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PREDICT team members assisted with testing of wild bird samples obtained from rural areas of Guangdong Province in collaboration with the Ministry of Forestry. Our team’s involvement in disease outbreak investigations fostered partnership and trust between PREDICT and key stakeholders in the human and animal health sectors in China and served as a case study of an international One Health response to an emerging disease outbreak in China. PREDICT China’s partners viewed this collaboration as a successful pilot for future international engagement with US partners, particularly during outbreak scenarios.

PREDICT CHINA PUBLICATIONS PREDICT investigators in China have led and lent support to a number of manuscripts that have been published in peer-reviewed journals. These publications highlight PREDICT’s contributions to characterizing important zoonotic viruses circulating in wildlife and people in Asia (see Highlights of PREDICT Publications section for details). Springborn, M., R.P. Keller, S. Elwood, C.M. Romagosa, C. Zambrana-Torrelio, and P. Daszak. Integrating risk assessment for invasion and disease risk in live animal trade. (in review) Jiang, S., C. Ke, M. Akihiko, H.Q. Zhou, K. Zheng, D. Wu, C. Monagin, J.F. He, and J.Y. Lin. Epidemiology and genetic characterization of dengue fever viruses in Guangdong province, China, 1978-2010. (in review). Zheng, X., W. Mai, B. Shu, L. Yi, J. Lu, T. Song, H. Zhong, H. Xiao, D. Guan, J. Wu, L. Liang, C. Monagin, X. Zhang, and C. Ke. Identification of mild influenza A/H7N9 infection among children in Guangdong Province. Pediatric Infectious Disease Journal (accepted). Hu, B., A. A. Chmura, J. Li, G. Zhu, G., J. S. Desmond, Y. Zhang, W. Zhang, J. H. Epstein, P. Daszak, and Z. Shi. 2014. Detection of diverse novel astroviruses from small mammals in China. Journal of General Virology. 95: 2442-2449. Lu, J., J. Wu, X. Zeng, D. Guan, L. Xou, L. Yi, L. Liang, H. Ni, M. Kang, X. Zhang, H. Zhong, X. He, C. Monagin, J. Lin, and C. Ke. 2014. Continuing reassortment leads to the genetic diversity of Influenza H7N9 in Guangdong China. Journal of Virology 88(15):8297-8306. 218

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Yuan, L., M. Li, L. Li, C. Monagin, A.A. Chmura, B.S. Schneider, J.H. Epstein, X. Mei, Z. Shi, P. Daszak, and J. Chen. 2014. Evidence for retrovirus and paramyxovirus infection of multiple bat species in China. Viruses 6: 2138-2154. Ge, X-Y., J-L. Li, X-L. Yang, A.A. Chmura, G. Zhu, J.H. Epstein, J.K. Mazet, B. Hu, W. Zhang, C. Peng, Y-J. Zhang, C-M. Luo, B. Tan, N. Wang, Y. Zhu, G. Crameri, S-Y. Zhang, L-F. Wang, P. Daszak, and Z-L. Shi. 2013. Isolation and characterization of a bat SARS-like coronavirus that uses the ACE2 receptor. Nature 503(7477): 535–538. Guan, D., W. Li, J. Su, L. Fang, N. Takeda, T. Wakita, T.C. Li, and C. Ke. 2013. Asian musk shrew as a reservoir of rat hepatitis E virus, China. Emerging Infectious Diseases 19(8). http://dx.doi.org/10.3201/ eid1908.130069. Li, W., G. Dawei, S. Juan, T. Naokazu, W. Takaji, L. Tian-Cheng, and W.K. Chang. 2013. High prevalence of rat hepatitis E virus in wild rats in China. Veterinary Microbiology 165(3-4): 275-80. Wu, D., Y. Zhang, Q. ZhouHui, J. Kou, W. Liang, H. Zhang, C. Monagin, Q. Zhang, W. Li, H. Zhong, J. He, H. Li, S. Cai, C. Ke, and J. Lin. 2013. Chikungunya virus with E1-A226V mutation causing two outbreaks in 2010, Guangdong, China. Virology Journal 10:174.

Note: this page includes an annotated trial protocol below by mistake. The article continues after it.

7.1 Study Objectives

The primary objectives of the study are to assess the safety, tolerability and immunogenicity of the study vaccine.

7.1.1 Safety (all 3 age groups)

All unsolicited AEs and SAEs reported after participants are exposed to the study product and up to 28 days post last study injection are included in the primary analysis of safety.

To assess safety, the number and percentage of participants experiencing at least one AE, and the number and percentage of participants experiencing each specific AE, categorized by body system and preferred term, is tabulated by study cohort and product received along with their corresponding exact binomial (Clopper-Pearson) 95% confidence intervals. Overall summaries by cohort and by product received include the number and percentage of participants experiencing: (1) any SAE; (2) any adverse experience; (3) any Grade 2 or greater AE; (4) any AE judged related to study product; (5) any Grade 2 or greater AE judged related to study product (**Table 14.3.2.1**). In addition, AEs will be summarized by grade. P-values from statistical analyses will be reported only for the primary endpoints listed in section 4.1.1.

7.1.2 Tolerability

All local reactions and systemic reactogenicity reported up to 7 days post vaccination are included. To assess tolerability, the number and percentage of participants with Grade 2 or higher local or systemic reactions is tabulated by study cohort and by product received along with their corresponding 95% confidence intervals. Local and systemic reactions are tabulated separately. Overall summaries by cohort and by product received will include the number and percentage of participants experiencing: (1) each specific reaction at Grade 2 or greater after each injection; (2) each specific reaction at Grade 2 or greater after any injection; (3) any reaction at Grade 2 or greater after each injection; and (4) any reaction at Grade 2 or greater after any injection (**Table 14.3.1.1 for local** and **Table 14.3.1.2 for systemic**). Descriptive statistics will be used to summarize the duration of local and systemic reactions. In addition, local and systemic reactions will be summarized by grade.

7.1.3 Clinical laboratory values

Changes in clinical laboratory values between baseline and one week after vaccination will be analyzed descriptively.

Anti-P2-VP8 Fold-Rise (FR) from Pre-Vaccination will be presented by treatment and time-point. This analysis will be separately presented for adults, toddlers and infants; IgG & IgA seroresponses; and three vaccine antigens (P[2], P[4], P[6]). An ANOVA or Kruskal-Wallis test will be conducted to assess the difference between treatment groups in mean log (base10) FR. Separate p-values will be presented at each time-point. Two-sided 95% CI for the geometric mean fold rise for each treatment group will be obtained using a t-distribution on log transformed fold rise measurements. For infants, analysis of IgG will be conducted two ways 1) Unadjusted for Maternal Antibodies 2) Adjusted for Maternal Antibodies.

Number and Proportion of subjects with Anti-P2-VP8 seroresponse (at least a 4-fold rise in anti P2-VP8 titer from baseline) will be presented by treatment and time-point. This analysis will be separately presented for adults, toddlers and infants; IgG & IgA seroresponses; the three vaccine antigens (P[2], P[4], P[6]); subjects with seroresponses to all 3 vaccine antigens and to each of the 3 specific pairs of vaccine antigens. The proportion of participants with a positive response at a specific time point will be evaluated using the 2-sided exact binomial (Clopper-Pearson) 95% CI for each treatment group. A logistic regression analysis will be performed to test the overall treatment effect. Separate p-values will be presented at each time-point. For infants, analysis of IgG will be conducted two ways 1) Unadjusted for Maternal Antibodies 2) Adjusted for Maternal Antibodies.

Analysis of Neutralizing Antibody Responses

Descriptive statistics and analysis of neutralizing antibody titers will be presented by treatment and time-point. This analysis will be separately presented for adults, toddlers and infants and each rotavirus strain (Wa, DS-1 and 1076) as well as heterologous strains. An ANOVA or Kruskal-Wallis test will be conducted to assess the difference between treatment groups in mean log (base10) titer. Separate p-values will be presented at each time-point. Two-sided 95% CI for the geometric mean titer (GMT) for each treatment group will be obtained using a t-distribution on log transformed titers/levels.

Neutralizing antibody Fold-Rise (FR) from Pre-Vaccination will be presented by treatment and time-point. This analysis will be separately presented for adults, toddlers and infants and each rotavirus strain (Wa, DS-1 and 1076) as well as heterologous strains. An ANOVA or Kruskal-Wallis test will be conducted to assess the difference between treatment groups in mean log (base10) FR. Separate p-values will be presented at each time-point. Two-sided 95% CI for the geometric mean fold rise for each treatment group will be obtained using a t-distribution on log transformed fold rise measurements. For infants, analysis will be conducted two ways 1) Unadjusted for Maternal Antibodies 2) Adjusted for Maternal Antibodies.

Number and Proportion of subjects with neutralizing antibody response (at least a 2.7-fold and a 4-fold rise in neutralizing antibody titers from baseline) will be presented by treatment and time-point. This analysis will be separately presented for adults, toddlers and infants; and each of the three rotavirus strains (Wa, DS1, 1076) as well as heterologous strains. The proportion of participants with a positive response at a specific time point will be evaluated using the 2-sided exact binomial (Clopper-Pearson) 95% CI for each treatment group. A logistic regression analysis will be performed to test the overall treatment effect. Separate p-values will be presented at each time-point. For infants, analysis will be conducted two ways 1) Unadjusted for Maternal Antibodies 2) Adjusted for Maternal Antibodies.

Zhu, G., Wang, R., Xuan, F., Daszak, P., Anthony, S. J., Zhang, S., et al. 2013. Characterization of recombinant H9N2 influenza viruses isolated from wild ducks in China. Veterinary Microbiology 166(3-4), 327–336. doi:10.1016/j.vetmic.2013.05.013. Wu, D., H. Zheng, H. Li, C. Monagin, X. Guo, L. Liu, H. Zeng, L. Fang, Y. Mo, H. Zhou, H. Zhang, J. Kou, C. Long, Y. Hiromu, and C. Ke. 2012. Phylogenetic and molecular characterization of Coxsackievirus A24 variant isolates from a 2010 acute hemorrhagic conjunctivitis outbreak in Guangdong, China. Virology Journal 9:41.

Xiao, H., G. Dawei, C. Ruiyu, C. Pingxi, C. Monagin, W. Li, J. Su, C. Ma, W.L. Zhang, and C. Ke. 2013. Molecular Characterization of Echovirus 30-associated outbreak of aseptic meningitis in Guangdong in 2012. Virology Journal 10:263. doi:10.1186/1743-422X-10-263. Wu, D., W.C. Ke, W. Li, C. Monagin, J. Yan, C. Ma, R.H. Zen, and J. Su. 2011. A large outbreak of hand, foot, and mouth disease caused by EV71 and CAV16 in Guangdong, China, 2009. Archives of Virology 156(6): 945-53.

REFERENCES Achard, F., H. D. Eva, H. J. Stibig, P. Mayaux, J. Gallego, T. Richards, and J. P. Malingreau. 2002. Determination of deforestation rates of the world’s humid tropical forests. Science 297: 999-1002.

Myers, N., R. A. Mittermeier, C. G. Mittermeier, G. A. Da Fonseca, and DJ. Kent. 2000. Biodiversity hotspots for conservation priorities. Nature 403: 853-858.

Bengis, R. H., F. A. Leighton, J. R. Fishcer, M. Artois, T. Morner, and C. M. Tate. 2004. The role of wildlife in emerging and re-emerging zoonoses. Revue Scientifique Et Technique De L Office International Des Epizooties 23: 497-511.